Faking It, the MTV show about two girls whose classmates think they’re a couple, is breaking ground next season by featuring an intersex character.
In the show’s first season, the character Lauren, played by Bailey De Young, raises some questions for the “mysterious pills” she’s seen taking. Next season, it will be announced that she is taking hormones because she’s intersex.
"Part of the overall theme of Faking It is how hard it is to be your authentic self and how important it is to strive to do that," Covington told The Hollywood Reporter. “What I love about Lauren’s journey is that it’s so relatable. When it comes down to it she wonders: Will people know the real her or will they reject her? That’s something that everybody feels at some point. We all have worries that if we show someone else what’s going on inside that we’ll get rejected.”
This show is turning out to be a lot cooler than we originally thought (in some ways, at least). Have you seen it? What do you think?
“After coming out I realized that students weren’t aware of trans folks,” said Vanessa González. “Douglass is now tied with a real transgender student. I hope that my admission will make some movement in Douglass College.”
Brian Sims speaks his truth
Reaching out for help isn’t always easy, but it’s the first step in getting the support you need. Our partners at The Trevor Project want you to know that it’s ok to Ask For Help when you need it.
When a young person has at least one supportive person to turn to, they are more likely to Ask For Help when they need it – that can be life-saving. Learn more from The Trevor Project on OkToAsk.org
The struggle for fair access and treatment for LGBT students is still that in many places — a struggle. And while organizing in the South offers a special set of challenges, Southern colleges and universities remain a vital part of the social, political, and cultural landscape.
Since conviction has always been strong in the face of adversity, Campus Pride has identified seven campuses in particular that stand out as not just good colleges, but “brave spaces” where LGBT young adults have stood up against the politics of bigotry and pushed forward, driving grassroots progress.
Many of these campuses are pioneers in the region advocating for inclusive policies, programs, and practices. In other cases the students have taken up the fight for equitable treatment themselves and are creating “brave spaces” on their own. The designation “brave space” comes from the philosophy that “safe spaces” are a privilege not available in some situations, such as these Southern campuses.
Founded and based in Charlotte, N.C., Campus Pride has provided ongoing support and a hands-on commitment for the work done by and for Southerners, especially on college campuses.
This article was written based on a review of Southern campuses from Campus Pride programs and services. For the purposes of this article, the South was defined as Alabama, Arkansas, Florida, Georgia, Kentucky, Louisiana, Mississippi, North Carolina, Oklahoma, South Carolina, Tennessee, Texas, Virginia, and West Virginia. The writing staff included Campus Pride Executive Director Shane Windmeyer and the 2014 Campus Pride Summer Fellows HM Barton, D. Andrew Porter, Andrew Salman, and Isabel Williams. These student leaders have attended or are currently attending Southern campuses.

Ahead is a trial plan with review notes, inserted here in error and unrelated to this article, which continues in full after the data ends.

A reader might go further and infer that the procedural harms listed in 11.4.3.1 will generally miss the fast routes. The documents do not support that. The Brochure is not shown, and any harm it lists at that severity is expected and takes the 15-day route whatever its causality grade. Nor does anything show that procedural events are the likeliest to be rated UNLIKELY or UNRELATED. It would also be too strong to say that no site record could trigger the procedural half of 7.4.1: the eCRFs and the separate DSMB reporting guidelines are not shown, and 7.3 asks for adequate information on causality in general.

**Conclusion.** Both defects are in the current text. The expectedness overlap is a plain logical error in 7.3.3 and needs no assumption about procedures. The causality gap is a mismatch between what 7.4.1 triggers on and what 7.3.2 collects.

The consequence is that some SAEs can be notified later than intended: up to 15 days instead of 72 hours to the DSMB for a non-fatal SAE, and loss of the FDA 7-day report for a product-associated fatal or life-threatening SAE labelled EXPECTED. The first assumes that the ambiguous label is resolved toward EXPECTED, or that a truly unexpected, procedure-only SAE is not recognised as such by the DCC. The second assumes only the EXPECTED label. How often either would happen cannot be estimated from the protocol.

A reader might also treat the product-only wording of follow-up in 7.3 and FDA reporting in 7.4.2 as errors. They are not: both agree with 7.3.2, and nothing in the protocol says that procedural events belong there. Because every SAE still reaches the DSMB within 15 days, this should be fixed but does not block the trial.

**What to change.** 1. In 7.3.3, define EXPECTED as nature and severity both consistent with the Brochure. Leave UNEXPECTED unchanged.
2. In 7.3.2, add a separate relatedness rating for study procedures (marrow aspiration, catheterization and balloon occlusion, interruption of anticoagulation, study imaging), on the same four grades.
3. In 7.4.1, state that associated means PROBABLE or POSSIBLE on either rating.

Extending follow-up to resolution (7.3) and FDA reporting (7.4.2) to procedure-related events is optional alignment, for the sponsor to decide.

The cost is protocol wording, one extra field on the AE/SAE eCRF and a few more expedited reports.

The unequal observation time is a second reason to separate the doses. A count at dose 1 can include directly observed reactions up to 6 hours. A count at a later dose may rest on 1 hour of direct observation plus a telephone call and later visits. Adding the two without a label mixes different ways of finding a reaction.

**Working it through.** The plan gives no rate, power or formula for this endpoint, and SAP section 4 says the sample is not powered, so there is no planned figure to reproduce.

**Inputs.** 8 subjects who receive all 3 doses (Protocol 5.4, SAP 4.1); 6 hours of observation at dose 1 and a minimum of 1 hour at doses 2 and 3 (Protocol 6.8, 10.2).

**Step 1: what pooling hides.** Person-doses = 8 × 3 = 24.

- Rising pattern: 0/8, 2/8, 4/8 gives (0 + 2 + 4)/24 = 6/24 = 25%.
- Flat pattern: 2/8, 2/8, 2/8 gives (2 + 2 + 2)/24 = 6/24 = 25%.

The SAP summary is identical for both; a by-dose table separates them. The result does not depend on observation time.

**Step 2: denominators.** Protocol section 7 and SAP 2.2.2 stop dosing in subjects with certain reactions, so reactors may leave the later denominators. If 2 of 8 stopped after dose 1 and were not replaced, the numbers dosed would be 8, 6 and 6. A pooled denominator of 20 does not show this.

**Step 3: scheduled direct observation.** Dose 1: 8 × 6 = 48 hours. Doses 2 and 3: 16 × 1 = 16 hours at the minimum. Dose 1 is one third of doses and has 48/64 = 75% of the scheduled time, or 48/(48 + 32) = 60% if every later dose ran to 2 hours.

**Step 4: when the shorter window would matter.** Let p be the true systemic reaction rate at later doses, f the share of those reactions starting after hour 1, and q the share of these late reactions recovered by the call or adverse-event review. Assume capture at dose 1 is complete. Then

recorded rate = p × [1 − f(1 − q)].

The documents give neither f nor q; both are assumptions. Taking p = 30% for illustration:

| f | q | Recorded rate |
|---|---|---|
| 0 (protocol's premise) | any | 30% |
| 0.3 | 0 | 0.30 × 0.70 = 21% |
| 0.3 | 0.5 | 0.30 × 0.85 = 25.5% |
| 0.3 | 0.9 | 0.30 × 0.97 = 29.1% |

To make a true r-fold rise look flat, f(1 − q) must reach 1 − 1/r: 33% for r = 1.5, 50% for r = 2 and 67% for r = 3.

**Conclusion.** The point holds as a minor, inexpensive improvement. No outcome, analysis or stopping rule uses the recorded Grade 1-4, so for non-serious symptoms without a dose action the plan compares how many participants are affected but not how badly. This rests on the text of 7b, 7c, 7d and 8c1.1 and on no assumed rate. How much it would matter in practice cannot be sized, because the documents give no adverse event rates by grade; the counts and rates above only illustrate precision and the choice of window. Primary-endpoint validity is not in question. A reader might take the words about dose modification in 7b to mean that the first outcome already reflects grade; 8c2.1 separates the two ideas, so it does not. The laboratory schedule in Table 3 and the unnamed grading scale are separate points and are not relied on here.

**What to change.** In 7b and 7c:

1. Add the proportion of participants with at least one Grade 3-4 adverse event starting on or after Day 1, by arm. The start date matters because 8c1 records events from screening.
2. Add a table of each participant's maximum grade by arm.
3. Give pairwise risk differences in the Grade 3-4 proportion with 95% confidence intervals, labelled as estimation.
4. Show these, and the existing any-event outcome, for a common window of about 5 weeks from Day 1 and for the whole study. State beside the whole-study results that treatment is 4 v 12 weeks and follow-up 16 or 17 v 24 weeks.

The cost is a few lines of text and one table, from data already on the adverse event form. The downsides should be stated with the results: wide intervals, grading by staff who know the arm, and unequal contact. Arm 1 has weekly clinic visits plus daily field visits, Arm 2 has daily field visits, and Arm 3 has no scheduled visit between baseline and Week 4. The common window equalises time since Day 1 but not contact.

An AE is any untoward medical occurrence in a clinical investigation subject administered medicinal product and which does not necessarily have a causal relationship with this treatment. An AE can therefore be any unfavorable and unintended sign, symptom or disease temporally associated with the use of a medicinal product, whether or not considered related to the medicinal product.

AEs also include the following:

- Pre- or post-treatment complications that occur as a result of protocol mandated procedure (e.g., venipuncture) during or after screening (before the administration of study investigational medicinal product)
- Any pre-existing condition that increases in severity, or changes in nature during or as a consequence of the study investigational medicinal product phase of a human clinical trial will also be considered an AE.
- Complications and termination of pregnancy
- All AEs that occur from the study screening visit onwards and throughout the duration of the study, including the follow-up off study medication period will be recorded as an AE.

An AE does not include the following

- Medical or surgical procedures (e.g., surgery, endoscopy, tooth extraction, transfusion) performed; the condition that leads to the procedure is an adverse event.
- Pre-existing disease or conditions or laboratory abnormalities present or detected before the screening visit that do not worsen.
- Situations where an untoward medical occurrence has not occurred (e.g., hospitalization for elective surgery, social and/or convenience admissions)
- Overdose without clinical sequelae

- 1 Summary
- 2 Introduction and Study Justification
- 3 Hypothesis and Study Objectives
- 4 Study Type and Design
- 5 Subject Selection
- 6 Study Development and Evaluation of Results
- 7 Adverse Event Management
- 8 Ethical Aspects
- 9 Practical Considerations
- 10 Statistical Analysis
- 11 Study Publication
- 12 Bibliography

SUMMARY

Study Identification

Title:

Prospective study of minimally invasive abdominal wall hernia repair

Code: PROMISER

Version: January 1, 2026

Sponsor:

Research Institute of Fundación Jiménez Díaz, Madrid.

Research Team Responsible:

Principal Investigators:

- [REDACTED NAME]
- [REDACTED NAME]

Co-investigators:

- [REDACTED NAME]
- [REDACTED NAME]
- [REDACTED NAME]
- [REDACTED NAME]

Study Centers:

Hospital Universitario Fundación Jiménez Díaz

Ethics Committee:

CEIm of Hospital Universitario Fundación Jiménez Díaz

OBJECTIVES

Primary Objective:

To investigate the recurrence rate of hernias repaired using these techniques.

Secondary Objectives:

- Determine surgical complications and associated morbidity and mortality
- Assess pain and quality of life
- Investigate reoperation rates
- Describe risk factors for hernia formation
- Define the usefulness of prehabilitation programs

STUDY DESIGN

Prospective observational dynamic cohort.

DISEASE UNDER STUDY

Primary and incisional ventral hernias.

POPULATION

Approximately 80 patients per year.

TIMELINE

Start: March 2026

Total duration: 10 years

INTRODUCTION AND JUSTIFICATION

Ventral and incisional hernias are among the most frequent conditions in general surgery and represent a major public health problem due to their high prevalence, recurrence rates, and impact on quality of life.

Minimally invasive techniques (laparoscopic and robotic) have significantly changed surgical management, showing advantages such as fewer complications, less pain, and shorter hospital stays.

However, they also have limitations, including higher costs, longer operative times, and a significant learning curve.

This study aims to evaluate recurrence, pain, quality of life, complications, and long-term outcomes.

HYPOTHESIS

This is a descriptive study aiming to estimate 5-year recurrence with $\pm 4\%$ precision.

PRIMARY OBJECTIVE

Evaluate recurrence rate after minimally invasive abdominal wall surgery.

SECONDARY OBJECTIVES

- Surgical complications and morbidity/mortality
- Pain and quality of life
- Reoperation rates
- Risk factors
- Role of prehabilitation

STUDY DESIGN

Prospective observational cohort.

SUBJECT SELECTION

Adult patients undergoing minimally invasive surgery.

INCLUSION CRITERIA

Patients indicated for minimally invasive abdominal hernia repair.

For the first time in its 162 years as a school of higher education, one all-women’s college will become the first higher education, all-female institution in America to consider an application from any individual who self-identifies as a woman.
Mills College in California recently changed its admissions policy to allow anyone who self-identifies as a woman to apply to the school. This definition reportedly includes individuals whose gender identity falls outside of the male/female binary and those not assigned female at birth but who identify as women. Those assigned female at birth but who transition to male while enrolled will also not reportedly be asked to leave the university.
"Mills has the most open policy with regards to trans students," Skylar Crownover, the university’s next student body president, told SFGate. "It’s been the unwritten policy of Mills for a while now, but to see it finally put down in words and to see it official is a great step."
According to Brian O’Rourke, vice president of enrollment and admissions at Mills, three to five students out of every 1,000 enrolled identify either as transgender or something other than the gender they were assigned at birth.
Admission of individuals not assigned female at birth to all-female universities has been an issue for some time, most notably surrounding the high-profile case of Calliope Wong and Smith College. Wong was rejected from Smith College because her government financial aid forms identified her as male, and she ultimately did not receive admission to the university. While Smith has said they will continue to address the issue, the university’s policy currently states: “Smith expects that, to be eligible for review, a student’s application and supporting documentation (transcripts, recommendations, etc.) will reflect her status as a woman.”
Mills College’s graduate program is reportedly not affected, however, since it is open to both men and women.
via The Huffington Post #translivesmatter #trans #highered Mills College